Although the risk of contracting HIV from a needle pull is almost nil, former clients of Palo Alto, California, phlebotomist Elaine Giorgi gained new appreciation for biohazard containers in April when her habit of rinsing and reusing syringes went public.
Giorgi’s employer, SmithKline Beecham Labs, shot out 3,600 letters to people she may have pricked over the past five years, suggesting they get tested for HIV and hepatitis. SmithKline faces a class-action and several civil suits from patients claiming emotional distress, with one woman alleging that she contracted hep C from the lab.
The only explanation that Giorgi, 52, gave for her rule-breaking recycling was a fear of running out of butterfly needles, the best ones to use on hard-to-pierce veins. SmithKline’s spokesperson assured investigators that there was no shortage of spikes.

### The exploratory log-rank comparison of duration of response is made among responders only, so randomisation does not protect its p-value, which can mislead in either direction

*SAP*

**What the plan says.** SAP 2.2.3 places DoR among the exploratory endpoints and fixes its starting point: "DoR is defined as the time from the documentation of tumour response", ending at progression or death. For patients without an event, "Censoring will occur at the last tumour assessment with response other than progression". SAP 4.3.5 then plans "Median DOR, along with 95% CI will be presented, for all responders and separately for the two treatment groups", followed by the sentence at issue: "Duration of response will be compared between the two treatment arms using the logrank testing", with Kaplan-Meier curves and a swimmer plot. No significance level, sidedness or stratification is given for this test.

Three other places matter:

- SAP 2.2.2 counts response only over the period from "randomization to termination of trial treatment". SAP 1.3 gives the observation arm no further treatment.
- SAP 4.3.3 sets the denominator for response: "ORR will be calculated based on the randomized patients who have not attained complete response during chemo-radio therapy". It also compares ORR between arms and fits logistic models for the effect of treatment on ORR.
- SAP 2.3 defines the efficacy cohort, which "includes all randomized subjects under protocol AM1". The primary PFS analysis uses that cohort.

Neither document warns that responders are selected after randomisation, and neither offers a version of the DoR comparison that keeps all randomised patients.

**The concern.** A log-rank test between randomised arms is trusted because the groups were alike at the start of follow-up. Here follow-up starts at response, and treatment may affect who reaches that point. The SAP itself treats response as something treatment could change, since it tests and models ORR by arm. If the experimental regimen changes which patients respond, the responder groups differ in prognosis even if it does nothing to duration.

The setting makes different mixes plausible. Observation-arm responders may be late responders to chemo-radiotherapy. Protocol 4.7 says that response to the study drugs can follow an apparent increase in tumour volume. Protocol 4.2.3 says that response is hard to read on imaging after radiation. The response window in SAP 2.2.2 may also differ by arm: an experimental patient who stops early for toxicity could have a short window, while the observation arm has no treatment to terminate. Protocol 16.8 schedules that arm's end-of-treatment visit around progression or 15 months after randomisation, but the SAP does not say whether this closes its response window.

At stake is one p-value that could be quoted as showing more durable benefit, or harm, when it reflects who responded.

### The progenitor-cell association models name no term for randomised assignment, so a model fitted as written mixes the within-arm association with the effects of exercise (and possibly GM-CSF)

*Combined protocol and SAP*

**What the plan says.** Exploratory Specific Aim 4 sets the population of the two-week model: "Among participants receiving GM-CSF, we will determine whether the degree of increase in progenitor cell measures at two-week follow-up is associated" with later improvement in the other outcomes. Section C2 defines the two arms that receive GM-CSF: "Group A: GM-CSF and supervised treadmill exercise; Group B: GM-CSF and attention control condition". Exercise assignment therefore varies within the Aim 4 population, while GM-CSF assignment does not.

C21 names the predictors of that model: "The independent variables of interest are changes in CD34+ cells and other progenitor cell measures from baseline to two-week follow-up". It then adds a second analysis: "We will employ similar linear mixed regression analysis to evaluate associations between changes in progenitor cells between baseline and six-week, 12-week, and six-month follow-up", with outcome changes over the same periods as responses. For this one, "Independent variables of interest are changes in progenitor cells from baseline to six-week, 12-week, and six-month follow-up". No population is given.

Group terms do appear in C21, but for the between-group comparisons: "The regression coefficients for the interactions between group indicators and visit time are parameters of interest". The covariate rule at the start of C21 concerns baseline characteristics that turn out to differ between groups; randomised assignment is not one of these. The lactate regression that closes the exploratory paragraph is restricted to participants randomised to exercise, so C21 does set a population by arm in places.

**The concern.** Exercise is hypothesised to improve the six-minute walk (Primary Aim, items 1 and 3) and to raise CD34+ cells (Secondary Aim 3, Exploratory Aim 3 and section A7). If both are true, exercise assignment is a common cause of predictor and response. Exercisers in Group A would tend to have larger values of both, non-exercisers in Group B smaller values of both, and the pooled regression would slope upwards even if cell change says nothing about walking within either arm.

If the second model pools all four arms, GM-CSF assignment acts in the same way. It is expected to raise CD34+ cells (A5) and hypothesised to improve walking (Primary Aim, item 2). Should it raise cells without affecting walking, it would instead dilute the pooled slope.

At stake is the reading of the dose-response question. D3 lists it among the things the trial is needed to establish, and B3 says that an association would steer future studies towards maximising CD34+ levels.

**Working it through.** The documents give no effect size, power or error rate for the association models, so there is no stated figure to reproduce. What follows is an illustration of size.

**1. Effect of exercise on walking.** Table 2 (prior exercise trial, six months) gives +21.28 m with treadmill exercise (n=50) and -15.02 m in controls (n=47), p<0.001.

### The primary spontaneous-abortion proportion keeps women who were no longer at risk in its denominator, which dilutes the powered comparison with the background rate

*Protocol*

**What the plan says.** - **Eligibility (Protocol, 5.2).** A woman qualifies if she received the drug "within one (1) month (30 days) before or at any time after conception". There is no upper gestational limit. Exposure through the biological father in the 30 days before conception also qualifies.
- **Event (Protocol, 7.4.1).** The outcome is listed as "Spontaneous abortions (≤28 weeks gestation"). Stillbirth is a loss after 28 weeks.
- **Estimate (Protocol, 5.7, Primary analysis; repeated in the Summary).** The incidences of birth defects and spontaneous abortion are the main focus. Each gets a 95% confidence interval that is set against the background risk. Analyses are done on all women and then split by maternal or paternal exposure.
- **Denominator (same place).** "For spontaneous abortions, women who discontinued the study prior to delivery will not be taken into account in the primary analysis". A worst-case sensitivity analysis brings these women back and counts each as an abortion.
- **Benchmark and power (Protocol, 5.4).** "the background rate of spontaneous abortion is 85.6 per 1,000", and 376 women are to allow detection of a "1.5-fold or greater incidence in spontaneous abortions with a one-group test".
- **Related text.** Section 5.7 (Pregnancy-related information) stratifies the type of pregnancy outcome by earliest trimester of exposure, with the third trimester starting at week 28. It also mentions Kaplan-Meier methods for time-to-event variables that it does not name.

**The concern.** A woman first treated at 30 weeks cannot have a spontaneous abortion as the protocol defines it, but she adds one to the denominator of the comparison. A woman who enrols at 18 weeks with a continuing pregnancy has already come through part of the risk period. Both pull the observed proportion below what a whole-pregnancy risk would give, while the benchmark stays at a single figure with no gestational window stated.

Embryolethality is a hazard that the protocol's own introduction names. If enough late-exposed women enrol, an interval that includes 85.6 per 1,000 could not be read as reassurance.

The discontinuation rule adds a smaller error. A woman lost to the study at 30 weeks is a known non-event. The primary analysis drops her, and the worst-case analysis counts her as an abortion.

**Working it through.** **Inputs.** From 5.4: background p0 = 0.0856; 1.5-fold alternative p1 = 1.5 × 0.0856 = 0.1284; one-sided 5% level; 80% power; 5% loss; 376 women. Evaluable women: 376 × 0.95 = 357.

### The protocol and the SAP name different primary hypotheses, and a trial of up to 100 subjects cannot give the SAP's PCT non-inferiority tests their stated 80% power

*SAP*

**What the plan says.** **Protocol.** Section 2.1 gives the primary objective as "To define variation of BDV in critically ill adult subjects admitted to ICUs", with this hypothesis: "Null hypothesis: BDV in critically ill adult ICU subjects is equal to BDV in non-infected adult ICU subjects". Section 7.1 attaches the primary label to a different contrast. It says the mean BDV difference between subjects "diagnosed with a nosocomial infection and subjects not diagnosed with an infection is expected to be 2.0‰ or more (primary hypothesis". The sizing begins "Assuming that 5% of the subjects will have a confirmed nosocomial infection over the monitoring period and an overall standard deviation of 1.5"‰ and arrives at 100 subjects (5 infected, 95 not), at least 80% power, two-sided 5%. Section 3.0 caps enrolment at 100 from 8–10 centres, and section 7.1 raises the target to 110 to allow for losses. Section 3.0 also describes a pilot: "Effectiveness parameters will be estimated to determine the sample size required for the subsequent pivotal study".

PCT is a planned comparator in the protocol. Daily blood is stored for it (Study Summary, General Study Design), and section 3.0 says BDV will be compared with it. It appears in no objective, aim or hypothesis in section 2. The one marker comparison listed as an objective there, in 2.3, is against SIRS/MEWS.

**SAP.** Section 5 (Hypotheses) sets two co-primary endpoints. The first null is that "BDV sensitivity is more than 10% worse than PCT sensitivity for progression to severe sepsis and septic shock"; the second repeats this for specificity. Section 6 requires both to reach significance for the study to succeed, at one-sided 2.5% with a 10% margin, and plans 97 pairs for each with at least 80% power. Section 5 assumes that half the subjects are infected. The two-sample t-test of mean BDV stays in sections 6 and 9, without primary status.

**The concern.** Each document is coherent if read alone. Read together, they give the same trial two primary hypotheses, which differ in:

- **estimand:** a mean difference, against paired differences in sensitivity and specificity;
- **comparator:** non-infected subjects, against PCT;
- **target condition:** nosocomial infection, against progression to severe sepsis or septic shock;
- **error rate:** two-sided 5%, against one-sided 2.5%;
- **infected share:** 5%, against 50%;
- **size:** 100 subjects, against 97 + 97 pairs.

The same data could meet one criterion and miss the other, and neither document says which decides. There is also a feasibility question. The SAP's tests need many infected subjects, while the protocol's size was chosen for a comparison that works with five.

SmithKline is providing free bloodborne disease testing, but Giorgi’s gang has little to worry about, said Stanford University’s Andrew Zolopa, MD. Studies show that there is only a 0.3 percent chance of contracting HIV through blood pulls. “We’re talking about a very low risk,” he said. Nevertheless, news reports that several of Giorgi’s subjects were HIV positive “have caused a lot of undue hysteria.” The case has thrown a light on California’s paltry phlebotomy training requirements—just 10 hours of class and three human punctures. “It’s a joke,” said private phlebotomy instructor Nina Breinig. “Actually, it’s criminal.”